HOUSTON (ICIS)--US President Donald Trump signed on Thursday a proclamation calling for tariffs on steel and aluminium, a move that has been widely criticised by the petrochemical and energy industries.
The proclamation calls on tariffs of 25% on steel and 10% on aluminium. They go into effect in 15 days, Trump said.
Two of the largest sources of imported steel to the US, Canada and Mexico, will be excluded from the tariffs if the three countries successfully renegotiate the North American Free Trade Agreement (NAFTA), Trump said.
The president also reserved the discretion to modify or remove the tariffs from specific countries that have security relationships with the US, the White House said.
"We're going to hold off on the tariff to those two countries to see whether or not we're able to make the deal on NAFTA," Trump said. "If we're making the deal on NAFTA, this will figure into the deal, and we won't have the tariffs on Canada or Mexico."
Higher steel and aluminium tariffs will directly harm the chemical industry in several ways.
Several companies are considering expanding petrochemical capacity, and steel and aluminium tariffs could make these projects more expensive.
“For a chemical manufacturing industry that has invested $185bn in new factories, expansions and restarts of facilities around the country, President Trump’s announcement comes at the worst possible time,” the American Chemistry Council (ACC) said in an earlier statement. “More than half of these investment projects are still in the planning stage, and market shifts caused by tariff increases may convince investors to do business elsewhere.”
Oil and gas companies rank among the largest steel users in the country. These sectors provide the feedstock and energy used by the petrochemical industry, and their higher costs could trickle down to chemical companies.
Midstream companies use metals to build the infrastructure and pipelines to collect, extract and distribute natural gas liquids (NGLs).
Some of the largest petrochemical end markets also use steel and aluminium. These include automobiles, construction and appliances.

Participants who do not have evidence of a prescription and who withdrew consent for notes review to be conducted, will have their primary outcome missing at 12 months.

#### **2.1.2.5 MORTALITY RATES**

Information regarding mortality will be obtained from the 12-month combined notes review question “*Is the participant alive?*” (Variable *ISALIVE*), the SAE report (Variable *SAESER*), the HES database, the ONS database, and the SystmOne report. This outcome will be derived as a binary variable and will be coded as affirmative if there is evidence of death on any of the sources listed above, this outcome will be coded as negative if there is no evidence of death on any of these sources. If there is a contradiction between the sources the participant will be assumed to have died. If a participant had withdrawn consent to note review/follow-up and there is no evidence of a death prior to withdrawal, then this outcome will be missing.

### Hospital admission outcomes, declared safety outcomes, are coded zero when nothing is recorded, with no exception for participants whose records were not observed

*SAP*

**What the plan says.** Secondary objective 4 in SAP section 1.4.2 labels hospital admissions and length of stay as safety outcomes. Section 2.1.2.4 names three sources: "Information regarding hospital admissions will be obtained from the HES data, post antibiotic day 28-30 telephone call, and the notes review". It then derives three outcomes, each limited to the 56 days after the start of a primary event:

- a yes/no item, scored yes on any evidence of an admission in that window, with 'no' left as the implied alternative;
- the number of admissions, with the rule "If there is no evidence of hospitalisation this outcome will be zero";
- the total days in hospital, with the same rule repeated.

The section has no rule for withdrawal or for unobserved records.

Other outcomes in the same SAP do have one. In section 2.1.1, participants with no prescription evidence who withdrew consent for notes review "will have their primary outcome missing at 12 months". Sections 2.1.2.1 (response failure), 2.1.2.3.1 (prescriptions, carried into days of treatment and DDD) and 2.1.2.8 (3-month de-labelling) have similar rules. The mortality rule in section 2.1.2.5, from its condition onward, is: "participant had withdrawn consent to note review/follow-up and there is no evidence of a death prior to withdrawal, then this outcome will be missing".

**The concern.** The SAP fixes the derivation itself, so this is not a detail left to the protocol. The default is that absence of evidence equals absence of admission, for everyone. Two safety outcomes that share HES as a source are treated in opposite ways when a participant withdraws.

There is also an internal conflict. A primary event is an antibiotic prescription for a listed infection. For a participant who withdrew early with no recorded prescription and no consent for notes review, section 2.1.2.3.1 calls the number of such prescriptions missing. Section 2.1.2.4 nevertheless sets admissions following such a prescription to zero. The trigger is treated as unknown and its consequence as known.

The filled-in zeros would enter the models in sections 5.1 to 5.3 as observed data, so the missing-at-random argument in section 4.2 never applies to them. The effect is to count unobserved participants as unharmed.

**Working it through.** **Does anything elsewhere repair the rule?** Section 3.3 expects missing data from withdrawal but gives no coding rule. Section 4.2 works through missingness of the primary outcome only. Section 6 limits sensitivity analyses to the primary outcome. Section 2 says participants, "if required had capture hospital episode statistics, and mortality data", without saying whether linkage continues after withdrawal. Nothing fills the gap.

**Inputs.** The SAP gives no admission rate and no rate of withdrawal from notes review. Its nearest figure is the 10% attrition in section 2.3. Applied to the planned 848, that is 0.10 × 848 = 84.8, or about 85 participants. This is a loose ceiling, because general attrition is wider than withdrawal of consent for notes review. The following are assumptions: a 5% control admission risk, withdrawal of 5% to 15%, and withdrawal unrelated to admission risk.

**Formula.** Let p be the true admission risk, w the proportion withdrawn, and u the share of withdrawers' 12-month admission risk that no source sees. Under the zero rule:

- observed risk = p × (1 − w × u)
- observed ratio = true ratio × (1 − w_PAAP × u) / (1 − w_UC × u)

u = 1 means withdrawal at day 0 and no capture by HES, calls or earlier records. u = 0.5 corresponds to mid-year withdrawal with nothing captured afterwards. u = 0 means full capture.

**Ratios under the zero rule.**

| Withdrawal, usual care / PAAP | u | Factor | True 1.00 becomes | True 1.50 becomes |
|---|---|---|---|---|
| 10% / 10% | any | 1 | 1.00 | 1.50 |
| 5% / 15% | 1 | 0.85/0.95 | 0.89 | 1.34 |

The chart below shows the largest end uses for steel.
Longer term, the companies in these end markets may replace metals with plastics if the tariffs remain in place long enough. More immediately, higher metal costs could squeeze their margins and slow their growth, limiting further increases in petrochemical demand.
US petrochemical companies could face a bigger hit if countries target the industry with retaliatory tariffs.
The US already exports a lot of plastics and chemicals, and this will only increase once new plants start operations. These new plants were always premised on exporting much of their output to foreign markets that lack the cost advantage of US producers.
Cal Dooley, the president of the ACC, raised the prospect of retaliatory tariffs during a question-and-answer session with US Senator Ted Cruz (Republican-Texas) during a forum his trade group was hosting this week.
Vertical Research Partners, an analyst firm, noted the industry's vulnerability to retaliatory tariffs in a recent research note.
During CERAWeek by IHS Markit, the tariffs were universally criticised by the presenters at the energy conference.
During his presidential campaign, Trump ran on a protectionist platform, and the steel and aluminium tariffs could augur similar measures, further increasing the risk of retaliatory measures.
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